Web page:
"How can people be interested in a political process that is all fake, artificial, and a imitation of real debate-while understanding that nothing matters?" asks Mr. Kiselyov.
Russia is witnessing a "creeping coup d'état," he says: "The party they are building is just a mold of the former Communist Party - minus the ideology." Former KGB officials like Putin are tightening their hold, Kiselyov adds, and have the "same ambitions of rebuilding imperial power."
The Kremlin has tightened control over the nation's media. Critics also say that United Russia has bolstered its chances by forcing out opponents through court and election commission challenges. The Organization for Security and Cooperation in Europe (OSCE), which is monitoring the election, last week criticized the Kremlin for helping United Russia with "administrative resources." It also noted a "clear bias" in state-owned media for pro-Kremlin parties, and cases of "selective" application of candidate registration criteria.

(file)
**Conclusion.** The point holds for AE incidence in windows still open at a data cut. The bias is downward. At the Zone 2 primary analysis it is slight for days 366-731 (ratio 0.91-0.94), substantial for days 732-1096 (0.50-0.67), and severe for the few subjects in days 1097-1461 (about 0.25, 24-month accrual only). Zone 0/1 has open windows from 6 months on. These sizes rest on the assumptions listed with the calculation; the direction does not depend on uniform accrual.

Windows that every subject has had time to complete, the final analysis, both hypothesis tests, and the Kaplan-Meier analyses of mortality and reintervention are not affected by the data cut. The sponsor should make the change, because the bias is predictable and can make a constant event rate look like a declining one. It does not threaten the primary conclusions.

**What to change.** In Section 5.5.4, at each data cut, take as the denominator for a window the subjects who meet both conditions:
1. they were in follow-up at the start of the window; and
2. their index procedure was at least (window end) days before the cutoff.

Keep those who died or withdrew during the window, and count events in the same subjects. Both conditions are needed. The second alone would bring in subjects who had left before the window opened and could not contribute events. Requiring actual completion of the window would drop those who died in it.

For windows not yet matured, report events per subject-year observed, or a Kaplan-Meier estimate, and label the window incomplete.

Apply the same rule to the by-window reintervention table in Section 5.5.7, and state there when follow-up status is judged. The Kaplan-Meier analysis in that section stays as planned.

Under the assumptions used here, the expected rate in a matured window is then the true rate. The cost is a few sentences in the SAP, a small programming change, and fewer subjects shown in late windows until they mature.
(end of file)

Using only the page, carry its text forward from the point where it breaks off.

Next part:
Concerns about Russia's slide toward more authoritarian rule grew in October, with the arrest on fraud charges of Mikhail Khodorkovsky, the billionaire head of Russia's largest oil company, Yukos, who had spoken of entering politics and has funded two opposition parties. Many observers say it was Khordorkovsky's political aspirations rather than his economic activities that put him afoul of the Kremlin.
"We have a mixture of authoritarian and democratic methods," says Sergei Markov, a Kremlin-connected political analyst. "When they can solve a problem using democratic methods, [the Kremlin] tries to do it. But if they have to keep stability [by shutting out oligarchs], they will use non-democratic ways."
Security for Sunday's election was tightened across much of the country after the bombing of a commuter train in southern Russia Friday that killed 41 people and injured 200. Putin said the attack was an attempt to destabilize the country before the vote.